In Shakespeare’s play, Julius Caesar cried out “Et Tu Brute?” – translated “Even you Brutus?” – as he lay dying from the assassin’s sword that had been plunged into his chest by his friend and confidant, Marcus Brutus.  These words came to mind as I read an article about a sordid tale of rampant sexual misconduct by SEIU officials. Even them???

Continue Reading #MeToo (Et Tu SEIU?)

NLRB Delivers A “Holiday Gift” To Employers: New Union Election Timelines

On December 13, 2019, the National Labor Relations Board (NLRB) issued a final rule revising the Obama-era union election procedures (known as “R-Case” rules). The revision to the procedures will become effective 120 days from its publication in the Federal Register next week.


Continue Reading NLRB Delivers A “Holiday Gift” To Employers: New Union Election Timelines

In May of 2013, some Walmart employees boarded buses bound for Bentonville, Arkansas to attend the Company’s annual shareholders meeting. The buses formed a caravan, picking up employees at Walmart locations on the way. The employees handed strike letters to their managers before departing.

The caravan was dubbed the “Ride for Respect.” It was organized by OUR Walmart, a group formed with the assistance of the United Food and Commercial Worker Union (UFCW). Once in Bentonville, the employees held demonstrations, attended the shareholder meeting, and engaged in other activities to publicize their grievances.
Continue Reading Ride for Respect: Intermittent “Hit and Run” Strike or Presumptively Protected Work Stoppage?

In a rare unanimous decision, on a closely-watched issue, from all four sitting members of an ideologically-divided National Labor Relations Board, the Board ruled that an employer’s arbitration agreement unlawfully restricted employee access to the Board and its processes.
Continue Reading Arbitration Agreement May Not Restrict Access to NLRB Processes

As a management-side labor and employment firm, we frequently find ourselves on the other side of unions.  Unions are never shy to point out what they view as unfair, or poor terms and conditions of employment, even if their position is not objectively reasonable.  So what happens when the unions themselves are accused of treating their own employees poorly?
Continue Reading Unions, Proponents of Worker’s Rights? Guess Again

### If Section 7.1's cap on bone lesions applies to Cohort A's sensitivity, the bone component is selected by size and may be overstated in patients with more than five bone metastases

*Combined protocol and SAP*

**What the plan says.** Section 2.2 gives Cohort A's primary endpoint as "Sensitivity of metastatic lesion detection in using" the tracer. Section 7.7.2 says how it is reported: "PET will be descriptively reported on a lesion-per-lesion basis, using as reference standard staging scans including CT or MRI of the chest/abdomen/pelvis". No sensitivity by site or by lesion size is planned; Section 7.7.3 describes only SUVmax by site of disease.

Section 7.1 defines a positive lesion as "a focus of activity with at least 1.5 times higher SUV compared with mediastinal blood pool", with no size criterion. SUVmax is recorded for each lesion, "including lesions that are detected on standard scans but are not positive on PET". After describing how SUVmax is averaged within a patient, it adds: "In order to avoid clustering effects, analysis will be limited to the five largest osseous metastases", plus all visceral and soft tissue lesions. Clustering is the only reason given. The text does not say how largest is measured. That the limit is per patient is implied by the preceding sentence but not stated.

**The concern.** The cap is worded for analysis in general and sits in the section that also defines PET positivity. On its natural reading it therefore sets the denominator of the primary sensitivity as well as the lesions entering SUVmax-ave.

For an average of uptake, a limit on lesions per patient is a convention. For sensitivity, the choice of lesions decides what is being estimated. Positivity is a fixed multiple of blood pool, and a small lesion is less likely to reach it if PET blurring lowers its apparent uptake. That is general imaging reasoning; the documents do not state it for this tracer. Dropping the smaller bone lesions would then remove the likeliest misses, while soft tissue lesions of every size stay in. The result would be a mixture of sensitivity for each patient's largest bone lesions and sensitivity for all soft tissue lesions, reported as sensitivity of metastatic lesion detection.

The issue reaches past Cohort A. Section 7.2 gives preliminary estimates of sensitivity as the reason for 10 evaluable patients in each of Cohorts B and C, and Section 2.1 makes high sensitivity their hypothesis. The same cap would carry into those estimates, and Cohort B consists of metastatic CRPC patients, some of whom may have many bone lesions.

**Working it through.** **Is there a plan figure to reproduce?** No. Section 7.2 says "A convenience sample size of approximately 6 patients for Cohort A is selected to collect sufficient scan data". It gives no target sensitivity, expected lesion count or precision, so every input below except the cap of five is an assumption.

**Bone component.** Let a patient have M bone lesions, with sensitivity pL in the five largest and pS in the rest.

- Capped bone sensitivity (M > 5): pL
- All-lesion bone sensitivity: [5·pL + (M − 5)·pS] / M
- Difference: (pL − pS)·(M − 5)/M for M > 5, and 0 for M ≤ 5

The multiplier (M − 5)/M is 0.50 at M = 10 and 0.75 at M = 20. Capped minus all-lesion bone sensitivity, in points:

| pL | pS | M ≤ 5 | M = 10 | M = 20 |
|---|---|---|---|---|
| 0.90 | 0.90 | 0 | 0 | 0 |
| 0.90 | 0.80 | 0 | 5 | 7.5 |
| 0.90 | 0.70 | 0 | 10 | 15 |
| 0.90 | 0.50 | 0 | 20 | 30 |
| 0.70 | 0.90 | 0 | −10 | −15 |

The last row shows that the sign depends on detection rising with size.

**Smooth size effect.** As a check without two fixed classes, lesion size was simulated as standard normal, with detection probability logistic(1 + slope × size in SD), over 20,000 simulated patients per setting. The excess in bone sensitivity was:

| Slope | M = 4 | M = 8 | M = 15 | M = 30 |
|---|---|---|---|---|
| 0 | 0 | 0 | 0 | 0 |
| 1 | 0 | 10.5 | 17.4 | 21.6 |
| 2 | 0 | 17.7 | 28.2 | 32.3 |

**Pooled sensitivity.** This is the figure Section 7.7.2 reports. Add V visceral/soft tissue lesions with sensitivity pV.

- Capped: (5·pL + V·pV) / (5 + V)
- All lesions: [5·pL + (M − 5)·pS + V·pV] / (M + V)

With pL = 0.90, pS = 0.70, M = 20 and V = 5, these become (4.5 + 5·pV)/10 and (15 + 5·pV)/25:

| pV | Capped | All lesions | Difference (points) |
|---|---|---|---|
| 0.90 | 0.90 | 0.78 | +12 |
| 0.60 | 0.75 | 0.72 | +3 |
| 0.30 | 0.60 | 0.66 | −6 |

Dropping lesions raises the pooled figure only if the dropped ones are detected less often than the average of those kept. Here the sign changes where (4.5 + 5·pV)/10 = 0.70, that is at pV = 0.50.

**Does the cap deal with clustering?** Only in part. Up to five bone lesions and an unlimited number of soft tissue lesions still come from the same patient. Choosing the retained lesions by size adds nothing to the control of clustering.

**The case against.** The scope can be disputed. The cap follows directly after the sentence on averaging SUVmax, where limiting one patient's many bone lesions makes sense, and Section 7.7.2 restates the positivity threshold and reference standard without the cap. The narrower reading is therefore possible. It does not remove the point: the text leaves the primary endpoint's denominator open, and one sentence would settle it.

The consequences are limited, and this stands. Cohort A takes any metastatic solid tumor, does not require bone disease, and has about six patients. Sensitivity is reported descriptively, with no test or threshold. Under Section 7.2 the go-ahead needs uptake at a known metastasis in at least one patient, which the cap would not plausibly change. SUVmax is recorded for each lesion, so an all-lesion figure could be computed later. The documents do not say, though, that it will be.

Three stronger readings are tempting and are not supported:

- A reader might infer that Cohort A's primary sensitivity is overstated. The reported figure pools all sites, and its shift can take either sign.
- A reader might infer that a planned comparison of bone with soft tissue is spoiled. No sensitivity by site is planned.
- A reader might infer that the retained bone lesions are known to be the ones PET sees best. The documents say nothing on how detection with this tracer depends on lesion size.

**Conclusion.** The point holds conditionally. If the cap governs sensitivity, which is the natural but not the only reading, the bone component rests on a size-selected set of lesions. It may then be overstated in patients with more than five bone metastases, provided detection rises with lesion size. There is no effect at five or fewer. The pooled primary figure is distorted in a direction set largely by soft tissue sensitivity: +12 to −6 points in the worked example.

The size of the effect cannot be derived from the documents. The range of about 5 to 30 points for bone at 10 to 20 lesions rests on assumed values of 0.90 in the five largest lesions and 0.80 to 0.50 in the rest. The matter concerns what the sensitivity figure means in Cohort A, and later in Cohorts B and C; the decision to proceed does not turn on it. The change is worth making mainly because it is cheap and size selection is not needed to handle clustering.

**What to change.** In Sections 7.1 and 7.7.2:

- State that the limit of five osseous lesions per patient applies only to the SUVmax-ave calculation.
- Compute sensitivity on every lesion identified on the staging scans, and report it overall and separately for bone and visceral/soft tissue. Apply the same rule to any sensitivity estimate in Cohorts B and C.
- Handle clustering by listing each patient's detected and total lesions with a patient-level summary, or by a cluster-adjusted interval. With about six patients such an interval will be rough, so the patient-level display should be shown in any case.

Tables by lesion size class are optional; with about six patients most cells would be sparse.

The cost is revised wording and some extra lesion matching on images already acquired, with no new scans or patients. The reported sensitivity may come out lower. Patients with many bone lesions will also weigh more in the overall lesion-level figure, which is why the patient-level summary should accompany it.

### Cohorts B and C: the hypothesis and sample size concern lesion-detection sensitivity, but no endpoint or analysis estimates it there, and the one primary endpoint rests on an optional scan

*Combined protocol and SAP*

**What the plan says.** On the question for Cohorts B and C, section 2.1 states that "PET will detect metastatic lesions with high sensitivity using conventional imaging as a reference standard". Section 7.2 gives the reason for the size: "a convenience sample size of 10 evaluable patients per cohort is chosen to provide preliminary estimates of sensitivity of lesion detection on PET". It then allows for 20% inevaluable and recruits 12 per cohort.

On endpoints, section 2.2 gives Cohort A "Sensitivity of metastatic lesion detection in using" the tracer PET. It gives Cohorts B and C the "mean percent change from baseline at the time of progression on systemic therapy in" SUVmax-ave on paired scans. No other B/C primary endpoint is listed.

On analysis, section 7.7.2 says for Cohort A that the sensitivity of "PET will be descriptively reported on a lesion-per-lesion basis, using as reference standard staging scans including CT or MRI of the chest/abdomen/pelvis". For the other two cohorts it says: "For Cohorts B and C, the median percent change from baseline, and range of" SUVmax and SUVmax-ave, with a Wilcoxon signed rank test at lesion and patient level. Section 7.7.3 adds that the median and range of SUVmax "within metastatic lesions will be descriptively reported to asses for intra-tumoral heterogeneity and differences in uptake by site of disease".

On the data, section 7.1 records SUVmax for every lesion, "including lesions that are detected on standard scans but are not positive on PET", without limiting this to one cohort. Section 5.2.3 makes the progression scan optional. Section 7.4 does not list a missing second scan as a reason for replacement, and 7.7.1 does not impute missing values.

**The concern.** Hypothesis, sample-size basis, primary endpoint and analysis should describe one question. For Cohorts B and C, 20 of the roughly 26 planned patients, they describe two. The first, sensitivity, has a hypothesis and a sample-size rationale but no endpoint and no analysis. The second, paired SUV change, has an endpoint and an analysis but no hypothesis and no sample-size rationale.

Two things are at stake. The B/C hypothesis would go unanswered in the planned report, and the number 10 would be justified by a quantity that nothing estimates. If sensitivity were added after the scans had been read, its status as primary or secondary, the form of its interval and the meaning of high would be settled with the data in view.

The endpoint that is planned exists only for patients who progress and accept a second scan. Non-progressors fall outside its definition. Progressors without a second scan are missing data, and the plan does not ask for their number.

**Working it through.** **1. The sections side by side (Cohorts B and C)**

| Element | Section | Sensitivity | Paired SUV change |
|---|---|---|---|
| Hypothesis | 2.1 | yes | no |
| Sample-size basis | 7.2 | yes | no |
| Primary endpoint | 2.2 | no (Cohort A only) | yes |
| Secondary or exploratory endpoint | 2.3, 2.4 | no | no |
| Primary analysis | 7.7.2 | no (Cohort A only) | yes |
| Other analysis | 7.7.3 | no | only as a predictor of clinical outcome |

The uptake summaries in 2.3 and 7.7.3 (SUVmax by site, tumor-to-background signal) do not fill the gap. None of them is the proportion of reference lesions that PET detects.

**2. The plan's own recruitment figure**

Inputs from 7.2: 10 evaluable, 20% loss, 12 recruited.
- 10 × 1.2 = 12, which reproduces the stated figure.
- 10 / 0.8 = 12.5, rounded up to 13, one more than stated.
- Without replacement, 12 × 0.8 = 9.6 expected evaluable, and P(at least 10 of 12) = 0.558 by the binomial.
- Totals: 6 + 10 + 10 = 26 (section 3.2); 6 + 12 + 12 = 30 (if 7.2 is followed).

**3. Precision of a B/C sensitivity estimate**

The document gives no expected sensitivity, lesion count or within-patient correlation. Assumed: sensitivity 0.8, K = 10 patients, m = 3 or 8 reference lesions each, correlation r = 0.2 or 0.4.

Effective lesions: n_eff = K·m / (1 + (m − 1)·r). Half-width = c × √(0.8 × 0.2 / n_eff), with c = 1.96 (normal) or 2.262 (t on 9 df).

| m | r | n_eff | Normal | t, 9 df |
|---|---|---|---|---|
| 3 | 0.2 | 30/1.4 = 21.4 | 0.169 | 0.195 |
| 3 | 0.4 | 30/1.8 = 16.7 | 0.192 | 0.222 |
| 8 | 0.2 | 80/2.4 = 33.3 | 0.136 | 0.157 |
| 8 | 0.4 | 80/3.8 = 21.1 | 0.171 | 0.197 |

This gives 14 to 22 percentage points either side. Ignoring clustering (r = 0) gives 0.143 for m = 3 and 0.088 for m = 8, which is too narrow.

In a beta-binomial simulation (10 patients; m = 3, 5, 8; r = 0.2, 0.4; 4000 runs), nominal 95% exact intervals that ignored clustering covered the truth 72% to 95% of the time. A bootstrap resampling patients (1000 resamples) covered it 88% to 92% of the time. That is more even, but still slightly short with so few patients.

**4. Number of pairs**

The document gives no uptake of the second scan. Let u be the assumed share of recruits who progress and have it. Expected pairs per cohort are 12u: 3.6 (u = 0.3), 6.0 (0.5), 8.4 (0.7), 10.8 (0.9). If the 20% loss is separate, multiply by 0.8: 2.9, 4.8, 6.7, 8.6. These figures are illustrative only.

Here’s another in my sometimes series of crazy things that employees (and, in this case, the National Labor Relations Board) do. Although the Board initially thought that employees playing driving games at highway speeds was protected activity (?!!), it has (fortunately for the rest of us drivers) rethought that position after being slapped down by the U.S. Court of Appeals for the D.C. Circuit.
Continue Reading Extraordinary Employee Misconduct: High-Speed Highway Harassment

The General Counsel (GC) of the National Labor Relations Board issued a memo on October 24, 2018 that focused on the unions’ duty of fair representation to their bargaining unit members. Numerous commentators, including management-side attorneys (as I am), trumpeted the fact that the Board is holding unions accountable. There seemed to be a feeling that, after years of employers being attacked by a left-leaning Board, the playing field is being re-leveled. But, as my partner Mike McGuire pointed out, is this really good for employers?
Continue Reading Does Holding Unions Accountable Help Employers?

In light of the Occupational Safety and Health Administration’s recent announcement of a Notice of Proposed Rulemaking to rescind the majority of its controversial electronic reporting requirements (which we discussed in our July 2018 E-Update), I decided to review some previous guidance on these requirements (yes, because I am that much of a nerd). The requirements had been imposed through a final rule issued in 2016, which also sought to provide additional protections to workers for reporting work-related illnesses and injuries – specifically targeting safety incentive programs and drug-testing programs. I was shocked to realize that OSHA asserts that post-incident drug-testing of employees pursuant to a collective bargaining agreement violates the Occupational Safety and Health Act!
Continue Reading OSHA Pre-empts CBA Drug-Testing Provisions?

Back in 2016, on behalf of the Worklaw®Network, a nationwide association of independent labor and employment law firms of which Shawe Rosenthal is a member, we filed suit against the U.S. Department of Labor to block the DOL’s new interpretation of the “persuader rule,” which is the advice exemption of the Labor Management Reporting and Disclosure Act (“LMRDA”). Several other suits were filed as well, a nationwide injunction was issued by a federal court in Texas, the DOL issued a proposed rule to rescind the new interpretation, and now, repeatedly citing the favorable decisions in our lawsuit and directly quoting the comments to the DOL’s proposed rule we submitted on behalf of Worklaw, the DOL has officially rescinded the rule.
Continue Reading We Sued the DOL, and the DOL Blinked

Co-Author Nick Vogt*

In Janus v. American Federation of State, County, and Municipal Employees, Council 31, the United States Supreme Court held that public sector unions may not assess union fees against non-union employees covered by a collective bargaining agreement. In so holding, the Supreme Court overturned its decades-old ruling in the case of Abood v. Detroit Board of Education, in which the Court held that public sector unions could assess fees regardless of membership status, because all employees benefit from union collective bargaining agreements regardless of union membership.
Continue Reading Supreme Court Holds that Public Sector Unions May Not Assess Union Fees Against Non-Union Employees